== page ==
Park the car, rent a bike, and see Yosemite Valley at a more leisurely pace
From the archive: This column was first published Sept. 11, 2008.
But what people might not realize is that this incomparable landmark is also a great place to go biking. Yes, biking.
One of the least-known facts about Yosemite Valley is the existence of more than 12 miles of paved bike paths and roads that are closed to automobiles.
And no matter how many times you’ve been there, exploring the Valley on two wheels is an entirely different experience than on two feet.
If you’re someone who owns more than one pair of Lycra shorts or likes to cruise around at 25 mph, it’s probably best to ride someplace else. But for recreational cyclists in no particular hurry, there are few better places to experience pure biking bliss.
“Whenever I have family or friends visit, I always tell them to rent a bike,” said Kenny Karst, spokesman for DNC Parks and Resorts, Yosemite’s concessionaire. “I think it’s the best way to explore the Valley.”
If you don’t bring your own set of wheels, beach cruiser-style bikes can be rented by the hour or day at Curry Village and Yosemite Lodge from the last weekend of May through early October. Helmets are included in the rental fee.
It should go without saying that biking in Yosemite comes with a few ground rules. The most important one is that bikes are allowed only on paved surfaces, and all trail riding is prohibited. (Sorry, dirt hogs.) The second is to always be aware of pedestrians, many of whom walk around with eyes fixed on the majestic surroundings while paying little attention to what’s happening on terra firma.
Another handy bit of advice: Don’t plan your cycling trip on a weekend in the middle of summer. Go during the fall or spring, when the weather is cool and crowds are light.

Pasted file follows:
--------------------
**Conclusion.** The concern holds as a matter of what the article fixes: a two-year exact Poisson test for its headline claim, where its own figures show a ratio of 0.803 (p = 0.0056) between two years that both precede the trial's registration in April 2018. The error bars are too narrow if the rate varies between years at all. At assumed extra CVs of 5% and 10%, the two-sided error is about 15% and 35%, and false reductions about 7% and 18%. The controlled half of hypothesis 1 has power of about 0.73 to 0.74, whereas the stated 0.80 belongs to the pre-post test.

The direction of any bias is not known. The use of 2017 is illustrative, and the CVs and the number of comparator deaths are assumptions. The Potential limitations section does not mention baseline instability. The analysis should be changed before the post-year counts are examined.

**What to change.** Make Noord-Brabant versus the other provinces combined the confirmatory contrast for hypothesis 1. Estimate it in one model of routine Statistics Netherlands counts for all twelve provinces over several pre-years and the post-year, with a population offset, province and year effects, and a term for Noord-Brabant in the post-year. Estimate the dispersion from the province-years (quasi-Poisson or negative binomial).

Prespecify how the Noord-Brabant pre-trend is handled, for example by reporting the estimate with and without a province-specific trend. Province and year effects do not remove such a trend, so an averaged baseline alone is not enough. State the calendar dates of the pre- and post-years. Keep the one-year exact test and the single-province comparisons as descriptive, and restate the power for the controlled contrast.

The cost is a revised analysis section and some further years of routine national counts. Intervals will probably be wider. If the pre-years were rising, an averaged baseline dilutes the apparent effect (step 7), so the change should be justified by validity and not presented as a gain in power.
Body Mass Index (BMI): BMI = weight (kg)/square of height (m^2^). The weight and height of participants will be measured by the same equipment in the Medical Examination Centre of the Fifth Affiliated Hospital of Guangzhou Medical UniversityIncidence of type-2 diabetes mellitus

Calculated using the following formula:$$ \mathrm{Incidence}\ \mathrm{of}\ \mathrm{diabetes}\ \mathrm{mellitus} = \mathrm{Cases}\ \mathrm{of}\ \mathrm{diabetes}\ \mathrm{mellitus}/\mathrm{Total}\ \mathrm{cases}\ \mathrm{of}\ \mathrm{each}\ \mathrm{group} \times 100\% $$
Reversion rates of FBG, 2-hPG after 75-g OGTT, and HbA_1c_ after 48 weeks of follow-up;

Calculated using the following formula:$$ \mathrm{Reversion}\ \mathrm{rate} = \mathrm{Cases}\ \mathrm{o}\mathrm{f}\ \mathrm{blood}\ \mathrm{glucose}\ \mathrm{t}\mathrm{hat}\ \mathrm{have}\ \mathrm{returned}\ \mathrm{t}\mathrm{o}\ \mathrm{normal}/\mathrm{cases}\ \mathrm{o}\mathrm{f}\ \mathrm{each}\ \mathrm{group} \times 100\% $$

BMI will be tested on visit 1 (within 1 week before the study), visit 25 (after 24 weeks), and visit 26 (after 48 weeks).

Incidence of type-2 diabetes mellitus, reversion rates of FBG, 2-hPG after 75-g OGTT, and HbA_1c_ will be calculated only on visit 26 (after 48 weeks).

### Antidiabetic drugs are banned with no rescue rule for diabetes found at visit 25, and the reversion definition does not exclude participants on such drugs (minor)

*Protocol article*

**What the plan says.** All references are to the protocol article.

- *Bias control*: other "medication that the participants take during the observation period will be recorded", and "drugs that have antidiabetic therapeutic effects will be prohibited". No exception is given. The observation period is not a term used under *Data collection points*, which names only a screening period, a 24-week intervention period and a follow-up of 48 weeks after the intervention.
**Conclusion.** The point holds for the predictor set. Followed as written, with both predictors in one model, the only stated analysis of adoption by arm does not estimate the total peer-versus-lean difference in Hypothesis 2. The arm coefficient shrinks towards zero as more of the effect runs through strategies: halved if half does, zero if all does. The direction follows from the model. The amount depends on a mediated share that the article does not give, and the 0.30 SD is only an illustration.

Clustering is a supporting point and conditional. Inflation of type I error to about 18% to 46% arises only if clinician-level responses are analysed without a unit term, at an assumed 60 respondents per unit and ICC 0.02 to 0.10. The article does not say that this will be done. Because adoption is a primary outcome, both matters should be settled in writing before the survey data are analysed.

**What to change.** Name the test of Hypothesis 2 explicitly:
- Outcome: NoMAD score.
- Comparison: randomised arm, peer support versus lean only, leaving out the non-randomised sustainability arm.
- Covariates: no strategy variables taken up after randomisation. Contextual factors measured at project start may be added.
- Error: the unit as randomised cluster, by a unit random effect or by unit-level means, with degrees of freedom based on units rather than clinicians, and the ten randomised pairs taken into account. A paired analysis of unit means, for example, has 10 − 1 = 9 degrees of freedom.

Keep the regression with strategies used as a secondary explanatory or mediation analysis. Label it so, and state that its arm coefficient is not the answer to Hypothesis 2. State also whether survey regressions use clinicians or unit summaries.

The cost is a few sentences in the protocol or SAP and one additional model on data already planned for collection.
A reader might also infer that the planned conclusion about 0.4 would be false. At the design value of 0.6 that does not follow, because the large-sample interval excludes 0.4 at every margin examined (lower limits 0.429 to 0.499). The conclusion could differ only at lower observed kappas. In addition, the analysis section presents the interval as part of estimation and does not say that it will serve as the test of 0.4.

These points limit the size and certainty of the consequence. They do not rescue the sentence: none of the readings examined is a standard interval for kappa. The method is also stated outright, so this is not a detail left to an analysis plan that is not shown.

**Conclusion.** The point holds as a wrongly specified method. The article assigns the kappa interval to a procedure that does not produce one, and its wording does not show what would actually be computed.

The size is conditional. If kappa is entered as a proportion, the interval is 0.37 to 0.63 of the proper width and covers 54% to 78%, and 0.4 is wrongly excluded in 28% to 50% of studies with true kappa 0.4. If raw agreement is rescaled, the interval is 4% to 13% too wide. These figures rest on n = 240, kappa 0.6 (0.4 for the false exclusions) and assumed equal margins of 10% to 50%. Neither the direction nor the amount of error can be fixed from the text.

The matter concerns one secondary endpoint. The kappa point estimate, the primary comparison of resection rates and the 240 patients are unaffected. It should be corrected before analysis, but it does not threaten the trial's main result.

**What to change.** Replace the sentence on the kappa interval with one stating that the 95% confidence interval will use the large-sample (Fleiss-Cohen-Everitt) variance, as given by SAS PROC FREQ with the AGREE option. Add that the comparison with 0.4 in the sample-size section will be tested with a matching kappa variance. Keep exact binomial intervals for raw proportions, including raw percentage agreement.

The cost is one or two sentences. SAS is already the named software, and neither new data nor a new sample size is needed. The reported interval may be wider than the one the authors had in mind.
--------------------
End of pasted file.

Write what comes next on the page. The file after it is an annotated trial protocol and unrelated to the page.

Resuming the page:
Having never biked in Yosemite, I took Karst’s advice during a recent visit and parked in the main day-use lot near Yosemite Village. After inflating both tires, I rode across the street and turned east on the bike path in the direction of Curry Village.
Again following Karst’s advice, I veered left toward Mirror Lake at the next junction and instantly found myself in a different world. Gone was the engine noise, replaced by the soothing sounds of gentle breeze.
With Half Dome staring me in the face and Washington Column peering over my left shoulder, I continued pedaling until reaching dried-up Mirror Lake. Here, bikes can go no further, so I turned around and headed toward Happy Isles and Curry Village.
The road at the far eastern edge of the Valley is especially good for cycling because the only traffic you’ll encounter comes from the park’s fleet of clean-air buses. In other words, you won’t be breathing any black smoke.
After downing a bottle of POWERade, I set off to explore sections of the bike path that follow the Merced River. Even construction on Southside Drive (scheduled to be completed next month) couldn’t detract from the pleasure of riding over boardwalks and bridges in the vicinity of Cook’s Meadow.
Most people will require between 90 minutes and 2 hours to ride all 12 miles of bike path. If that’s not enough, turn around and pedal in the opposite direction. With so much to take in, it’ll seem like a different ride.
After pedaling around for about 4 hours, I started to wonder what it would be like if Yosemite Valley was closed to automobiles and bikes were the primary mode of transportation. This iconic place would be completely different – and certainly more peaceful.
That won’t happen anytime soon, but park spokesman Scott Gediman said the nonprofit Yosemite Fund is raising money to repave the Valley Loop Trail, an old horse trail that encircles the valley floor.
When completed, cyclists will be able to ride from the Yosemite Lodge past El Capitan Meadow all the way to Pohono Bridge. Now that’s something to get excited about.
“The Valley Loop Trail is something we really want to establish,” Gediman said.
So the next time you visit Yosemite Valley, leave the hiking boots at home and take the bike. No matter how many times you’ve been before, it’ll feel like a new experience.
How to rent a bike in Yosemite
Here is the latest information about how to rent a bike in Yosemite, updated spring 2019.
Where to rent: Yosemite Valley Lodge Bike Stand (until Nov. 17), located next to the pool, or at the Half Dome Village Bike Rental Kiosk (until Oct. 27), located next to the village’s front office.
Cost: $12 per hour or $34 a day for standard bike rentals. Helmets are free with a rental. ADA bikes, bikes with trailers, strollers, wheelchairs, electric scooters, and helmets are also available for rent. More information is available online at travelyosemite.com.
How it works: Bike stands are open from 8 a.m. to 7 p.m. during the rental season that begins in April. The last bike rental of the day is at 5:45 p.m. All bikes must be returned by 6:45 p.m.